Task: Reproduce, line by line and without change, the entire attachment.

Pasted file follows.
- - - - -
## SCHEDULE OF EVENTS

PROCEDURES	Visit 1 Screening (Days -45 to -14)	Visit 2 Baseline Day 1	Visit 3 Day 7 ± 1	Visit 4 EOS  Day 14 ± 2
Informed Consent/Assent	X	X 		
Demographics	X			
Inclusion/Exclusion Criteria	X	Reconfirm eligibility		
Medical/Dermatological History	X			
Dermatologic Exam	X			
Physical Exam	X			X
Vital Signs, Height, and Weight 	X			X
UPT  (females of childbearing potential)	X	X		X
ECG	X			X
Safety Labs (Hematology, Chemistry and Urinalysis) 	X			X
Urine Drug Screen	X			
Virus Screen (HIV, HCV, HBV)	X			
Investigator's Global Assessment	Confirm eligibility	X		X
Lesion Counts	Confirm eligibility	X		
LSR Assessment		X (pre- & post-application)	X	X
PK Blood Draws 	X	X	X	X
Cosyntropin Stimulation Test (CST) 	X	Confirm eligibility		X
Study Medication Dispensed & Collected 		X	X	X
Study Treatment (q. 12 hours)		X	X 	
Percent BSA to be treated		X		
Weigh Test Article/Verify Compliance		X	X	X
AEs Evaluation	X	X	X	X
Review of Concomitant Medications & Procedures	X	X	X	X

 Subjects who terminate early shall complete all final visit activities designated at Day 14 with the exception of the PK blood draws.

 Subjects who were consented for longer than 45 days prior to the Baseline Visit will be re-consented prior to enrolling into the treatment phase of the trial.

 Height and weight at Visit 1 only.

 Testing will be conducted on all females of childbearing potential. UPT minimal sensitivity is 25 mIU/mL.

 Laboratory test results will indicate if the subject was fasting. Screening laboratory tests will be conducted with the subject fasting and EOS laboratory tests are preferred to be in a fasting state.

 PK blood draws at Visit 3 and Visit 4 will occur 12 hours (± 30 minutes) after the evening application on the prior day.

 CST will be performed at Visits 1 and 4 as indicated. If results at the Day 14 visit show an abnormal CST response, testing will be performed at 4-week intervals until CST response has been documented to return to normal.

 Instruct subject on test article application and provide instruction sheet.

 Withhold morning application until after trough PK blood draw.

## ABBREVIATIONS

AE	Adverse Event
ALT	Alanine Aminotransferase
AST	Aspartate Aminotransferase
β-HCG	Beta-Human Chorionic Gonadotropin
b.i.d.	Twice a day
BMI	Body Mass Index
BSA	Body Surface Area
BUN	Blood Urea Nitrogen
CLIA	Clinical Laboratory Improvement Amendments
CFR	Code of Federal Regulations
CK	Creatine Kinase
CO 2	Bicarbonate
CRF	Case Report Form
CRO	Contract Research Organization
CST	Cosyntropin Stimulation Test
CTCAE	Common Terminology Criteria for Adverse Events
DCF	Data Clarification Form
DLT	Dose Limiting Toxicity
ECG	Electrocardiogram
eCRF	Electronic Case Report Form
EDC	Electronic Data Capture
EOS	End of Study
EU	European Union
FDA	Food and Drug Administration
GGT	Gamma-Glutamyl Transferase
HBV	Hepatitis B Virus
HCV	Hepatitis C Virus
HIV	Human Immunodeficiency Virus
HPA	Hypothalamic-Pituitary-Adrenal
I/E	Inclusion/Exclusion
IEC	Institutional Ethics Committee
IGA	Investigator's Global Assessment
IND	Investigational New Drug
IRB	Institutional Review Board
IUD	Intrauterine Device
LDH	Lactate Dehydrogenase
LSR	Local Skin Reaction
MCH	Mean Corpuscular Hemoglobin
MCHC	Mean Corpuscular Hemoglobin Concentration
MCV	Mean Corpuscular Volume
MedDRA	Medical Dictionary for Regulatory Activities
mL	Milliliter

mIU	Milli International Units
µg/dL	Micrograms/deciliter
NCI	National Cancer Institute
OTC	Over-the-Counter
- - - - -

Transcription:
## SCHEDULE OF EVENTS

PROCEDURES	Visit 1 Screening (Days -45 to -14)	Visit 2 Baseline Day 1	Visit 3 Day 7 ± 1	Visit 4 EOS  Day 14 ± 2
Informed Consent/Assent	X	X 		
Demographics	X			
Inclusion/Exclusion Criteria	X	Reconfirm eligibility		
Medical/Dermatological History	X			
Dermatologic Exam	X			
Physical Exam	X			X
Vital Signs, Height, and Weight 	X			X
UPT  (females of childbearing potential)	X	X		X
ECG	X			X
Safety Labs (Hematology, Chemistry and Urinalysis) 	X			X
Urine Drug Screen	X			
Virus Screen (HIV, HCV, HBV)	X			
Investigator's Global Assessment	Confirm eligibility	X		X
Lesion Counts	Confirm eligibility	X		
LSR Assessment		X (pre- & post-application)	X	X
PK Blood Draws 	X	X	X	X
Cosyntropin Stimulation Test (CST) 	X	Confirm eligibility		X
Study Medication Dispensed & Collected 		X	X	X
Study Treatment (q. 12 hours)		X	X 	
Percent BSA to be treated		X		
Weigh Test Article/Verify Compliance		X	X	X
AEs Evaluation	X	X	X	X
Review of Concomitant Medications & Procedures	X	X	X	X

 Subjects who terminate early shall complete all final visit activities designated at Day 14 with the exception of the PK blood draws.

 Subjects who were consented for longer than 45 days prior to the Baseline Visit will be re-consented prior to enrolling into the treatment phase of the trial.

 Height and weight at Visit 1 only.

 Testing will be conducted on all females of childbearing potential. UPT minimal sensitivity is 25 mIU/mL.

 Laboratory test results will indicate if the subject was fasting. Screening laboratory tests will be conducted with the subject fasting and EOS laboratory tests are preferred to be in a fasting state.

 PK blood draws at Visit 3 and Visit 4 will occur 12 hours (± 30 minutes) after the evening application on the prior day.

 CST will be performed at Visits 1 and 4 as indicated. If results at the Day 14 visit show an abnormal CST response, testing will be performed at 4-week intervals until CST response has been documented to return to normal.

 Instruct subject on test article application and provide instruction sheet.

 Withhold morning application until after trough PK blood draw.

## ABBREVIATIONS

AE	Adverse Event
ALT	Alanine Aminotransferase
AST	Aspartate Aminotransferase
β-HCG	Beta-Human Chorionic Gonadotropin
b.i.d.	Twice a day
BMI	Body Mass Index
BSA	Body Surface Area
BUN	Blood Urea Nitrogen
CLIA	Clinical Laboratory Improvement Amendments
CFR	Code of Federal Regulations
CK	Creatine Kinase
CO 2	Bicarbonate
CRF	Case Report Form
CRO	Contract Research Organization
CST	Cosyntropin Stimulation Test
CTCAE	Common Terminology Criteria for Adverse Events
DCF	Data Clarification Form
DLT	Dose Limiting Toxicity
ECG	Electrocardiogram
eCRF	Electronic Case Report Form
EDC	Electronic Data Capture
EOS	End of Study
EU	European Union
FDA	Food and Drug Administration
GGT	Gamma-Glutamyl Transferase
HBV	Hepatitis B Virus
HCV	Hepatitis C Virus
HIV	Human Immunodeficiency Virus
HPA	Hypothalamic-Pituitary-Adrenal
I/E	Inclusion/Exclusion
IEC	Institutional Ethics Committee
IGA	Investigator's Global Assessment
IND	Investigational New Drug
IRB	Institutional Review Board
IUD	Intrauterine Device
LDH	Lactate Dehydrogenase
LSR	Local Skin Reaction
MCH	Mean Corpuscular Hemoglobin
MCHC	Mean Corpuscular Hemoglobin Concentration
MCV	Mean Corpuscular Volume
MedDRA	Medical Dictionary for Regulatory Activities
mL	Milliliter

mIU	Milli International Units
µg/dL	Micrograms/deciliter
NCI	National Cancer Institute
OTC	Over-the-Counter